Plausible? Impossible!

As a software tester by day, I’m always running headlong into the unknown unknowns. It’s part of the job description: finding this stuff before it goes live – if I can. I know and my manager knows that I’m not going to get all of it. If I can get the worst, we count that as a good job.

This crosses over to writing in several ways. One of the biggest is that a testing scenario is a story, complete with characters and plot. Characters and plot are usually pretty thin by author standards, but there are times when I’m quite sure they’re fantasy.

That testing story can get really fun when I get to go into the more esoteric aspects of the craft, like security testing (“I am Evil Hacker Dood. I am looking for way to make all your base belong to me.”) or load testing (“Just how high can I take this thing before it turns into a denial of service on the company intranet?”). Then there’s the stories I have to tell to convince people who don’t really understand the risks that yes, they actually do need to fix this problem.

Which is where I run right into the issue of something that’s plausible – even self-evident – to me looking impossible to someone else.

For work stuff I can make my case to the manager and he’ll make the call whether to do the thing or not. For fiction it’s not that simple.

To start with, it doesn’t matter if it can actually happen or not: if the in-book setup doesn’t make it reasonable, it’s going to give the book flying lessons. Hence, foreshadowing.

Foreshadowing is where you the author carefully and ever so casually drop the little hints that your reader’s subconscious will grab and store away. Lots of little hints. You use Checkov’s Gun, and show the gun over the fireplace that’s going to be used several scenes later. Or in our genre, the sword. Or lightsaber. Or whatever. If you’re really good it’s not functional and has to be used in a non-standard way (I am not gratifying anyone’s feelthy mind, even my own, with speculation about how the hero is going to use the broken lightsaber).

Even better, you include everything to justify what happens later early on, in bits that are apparently red herrings or character development. If you need to explain how something works, you show it from the perspective of someone who doesn’t understand it and have them asking about it – if all Joe knows about dragons is that they’re big and they breathe fire, it’s perfectly reasonably for him to ask Bob (who, as everyone knows, knows all about everything) how he and his friends should deal with the beast. Have some business (in the theater sense, where the actors will do stuff that’s appropriate to the scene, like flipping through a book, or fiddling with the scenery) going on at the same time, like maybe Joe is sharpening his special-order Plus Ten Sword of Dragonslaying while he’s talking to Bob, or something. Even fiddling with his clothing works, but it’s better if you can contrive something that will be relevant later. Or come back and add it when you edit.

You see how that works? You can embed a heck of a lot of information about how things work and prepare people for your Big Reveal (or Big Encounter or whatever flavor of Big your ending uses). As a pantser of the extreme variety, I can say that you don’t have to be a plotter to do this. Even if you don’t know where the piece is going until it arrives you can foreshadow. It just has to happen in the editing passes instead of in the early drafts – something I’ve grown quite familiar with.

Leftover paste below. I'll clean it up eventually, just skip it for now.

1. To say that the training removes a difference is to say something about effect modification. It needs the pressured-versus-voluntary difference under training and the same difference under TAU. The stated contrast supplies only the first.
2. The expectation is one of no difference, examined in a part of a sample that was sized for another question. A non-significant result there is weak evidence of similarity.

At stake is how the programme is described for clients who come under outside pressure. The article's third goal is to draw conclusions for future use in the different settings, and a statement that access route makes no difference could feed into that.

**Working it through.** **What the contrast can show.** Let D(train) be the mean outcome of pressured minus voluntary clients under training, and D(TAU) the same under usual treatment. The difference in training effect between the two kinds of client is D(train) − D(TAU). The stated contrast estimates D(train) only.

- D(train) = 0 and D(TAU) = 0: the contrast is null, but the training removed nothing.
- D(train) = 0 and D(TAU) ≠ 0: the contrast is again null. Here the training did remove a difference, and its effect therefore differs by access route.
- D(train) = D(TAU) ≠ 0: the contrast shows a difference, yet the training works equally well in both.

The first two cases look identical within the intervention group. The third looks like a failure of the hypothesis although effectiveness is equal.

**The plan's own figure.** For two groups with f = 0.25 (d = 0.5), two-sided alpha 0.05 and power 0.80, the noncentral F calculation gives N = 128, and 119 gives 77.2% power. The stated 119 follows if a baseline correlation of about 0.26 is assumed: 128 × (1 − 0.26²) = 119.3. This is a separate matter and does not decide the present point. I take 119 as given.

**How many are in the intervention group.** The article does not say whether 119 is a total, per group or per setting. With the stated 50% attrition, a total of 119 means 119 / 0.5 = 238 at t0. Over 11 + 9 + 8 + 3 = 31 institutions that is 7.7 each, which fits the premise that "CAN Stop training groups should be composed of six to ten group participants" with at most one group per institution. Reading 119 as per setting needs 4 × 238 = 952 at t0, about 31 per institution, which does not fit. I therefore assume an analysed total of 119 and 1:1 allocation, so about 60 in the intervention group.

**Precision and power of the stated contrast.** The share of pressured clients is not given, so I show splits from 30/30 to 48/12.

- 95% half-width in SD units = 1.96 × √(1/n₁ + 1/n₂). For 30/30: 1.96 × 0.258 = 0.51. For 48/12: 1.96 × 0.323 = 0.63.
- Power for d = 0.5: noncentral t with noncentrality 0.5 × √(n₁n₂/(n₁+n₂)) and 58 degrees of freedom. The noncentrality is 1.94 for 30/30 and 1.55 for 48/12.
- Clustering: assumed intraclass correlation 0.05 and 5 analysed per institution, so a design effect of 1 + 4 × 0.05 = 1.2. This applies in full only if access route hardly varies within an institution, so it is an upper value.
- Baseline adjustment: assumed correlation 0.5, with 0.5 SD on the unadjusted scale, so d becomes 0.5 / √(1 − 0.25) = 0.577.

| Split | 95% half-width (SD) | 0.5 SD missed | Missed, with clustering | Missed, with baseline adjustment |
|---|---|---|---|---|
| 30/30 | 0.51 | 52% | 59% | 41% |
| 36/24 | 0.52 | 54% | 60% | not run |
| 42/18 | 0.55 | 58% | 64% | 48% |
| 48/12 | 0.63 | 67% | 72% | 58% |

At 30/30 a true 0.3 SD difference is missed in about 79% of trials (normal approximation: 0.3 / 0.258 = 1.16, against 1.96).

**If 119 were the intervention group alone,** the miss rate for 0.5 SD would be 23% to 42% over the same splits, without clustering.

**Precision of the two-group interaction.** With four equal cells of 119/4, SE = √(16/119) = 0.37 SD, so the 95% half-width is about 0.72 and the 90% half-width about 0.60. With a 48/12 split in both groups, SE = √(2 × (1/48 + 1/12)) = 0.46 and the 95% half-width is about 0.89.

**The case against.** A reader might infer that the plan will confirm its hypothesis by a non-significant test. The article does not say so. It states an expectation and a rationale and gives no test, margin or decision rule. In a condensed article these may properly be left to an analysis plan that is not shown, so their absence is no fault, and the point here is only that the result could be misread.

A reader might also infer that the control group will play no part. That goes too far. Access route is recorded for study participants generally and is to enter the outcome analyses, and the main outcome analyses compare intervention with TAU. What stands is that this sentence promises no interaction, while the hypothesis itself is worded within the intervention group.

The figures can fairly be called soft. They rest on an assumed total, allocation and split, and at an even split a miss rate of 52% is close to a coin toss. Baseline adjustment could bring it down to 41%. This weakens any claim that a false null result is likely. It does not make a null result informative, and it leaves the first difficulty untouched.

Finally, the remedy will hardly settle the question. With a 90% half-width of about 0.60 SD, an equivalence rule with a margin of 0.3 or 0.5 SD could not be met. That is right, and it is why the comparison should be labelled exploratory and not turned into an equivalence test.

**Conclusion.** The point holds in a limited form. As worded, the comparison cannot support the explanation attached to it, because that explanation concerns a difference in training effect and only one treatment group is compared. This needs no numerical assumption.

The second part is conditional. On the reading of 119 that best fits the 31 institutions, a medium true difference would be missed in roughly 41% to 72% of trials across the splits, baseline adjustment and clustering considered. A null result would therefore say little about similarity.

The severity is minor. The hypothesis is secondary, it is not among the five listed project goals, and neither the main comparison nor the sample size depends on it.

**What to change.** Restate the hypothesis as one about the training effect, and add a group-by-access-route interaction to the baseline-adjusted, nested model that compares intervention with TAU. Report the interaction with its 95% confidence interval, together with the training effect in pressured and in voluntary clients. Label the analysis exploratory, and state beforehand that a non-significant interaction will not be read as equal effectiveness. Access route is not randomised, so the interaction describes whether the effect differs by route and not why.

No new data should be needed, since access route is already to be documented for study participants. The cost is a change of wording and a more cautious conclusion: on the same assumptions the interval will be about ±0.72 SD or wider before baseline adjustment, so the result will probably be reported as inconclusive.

Half the time I find my subconscious has already put in the foreshadowing hooks for me to expand on. It’s a better writer than I am, or at least a better plotter. It’s also better at remembering that if I want people to know what’s going on, I have to actually write it down, not just leave half of it in my imagination.

Not like life which does erratic things like dump a couple of feet of snow less than a week after 70 degree temperatures. If I did that in a book it would meet the wall so fast… Which is a lesson in itself. If you need the snowstorm shortly after really nice weather, then make sure your characters make snarky comments about how changeable it is at this time of year so the snow doesn’t look like Act of Author.

Obvious Act of Author makes books get flying lessons.


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47 responses to “Plausible? Impossible!

  1. Foreshadowing is something I don’t quite grasp. I can put the pieces into place so they don’t arrive on the 5:10 deus ex machina, but actually foreshadowing events . . . not so well. Examples: The blatant foreshadowing in the dialog of Finding Nemo as Marlin swims with Nemo to school; the death of the scarlet ibis in the short story by the same name. When I try that, it rolls out on a unicycle as it waves orange flags: “Hey, look at me! I’m the foreshadowing!”

    Anyone have any suggestions?

    • Dave Freer is, imo, one of the best at it. Maybe we can figure out a way to bribe him into telling us what the secret is.

      • If you mention a bunch of stuff lightly, and have some of that stuff show up later for cute reasons… the serious foreshadowing will fit into the background.

        Mystery writers use a lot of misdirection foreshadowing. Maybe study some Golden Age novels?

        • BobtheRegisterredFool

          If you have enough self discipline, and a story you haven’t read that you have conclusive testimony has excellent pacing and foreshadowing, you can really study it, reading slightly more each time, taking plenty of breaks for analysis and thinking it over with your back brain. If you love it enough, and have absurd self discipline.

    • BobtheRegisterredFool

      One thing that makes me notice foreshadowing is a serialized story (written by someone who does good foreshadowing and pacing) which goes long enough between updates that I sift things through a sieve or reread everything in my search for clues about what might happen next. On some of the updates I go “that is what those clues meant” or “called it”.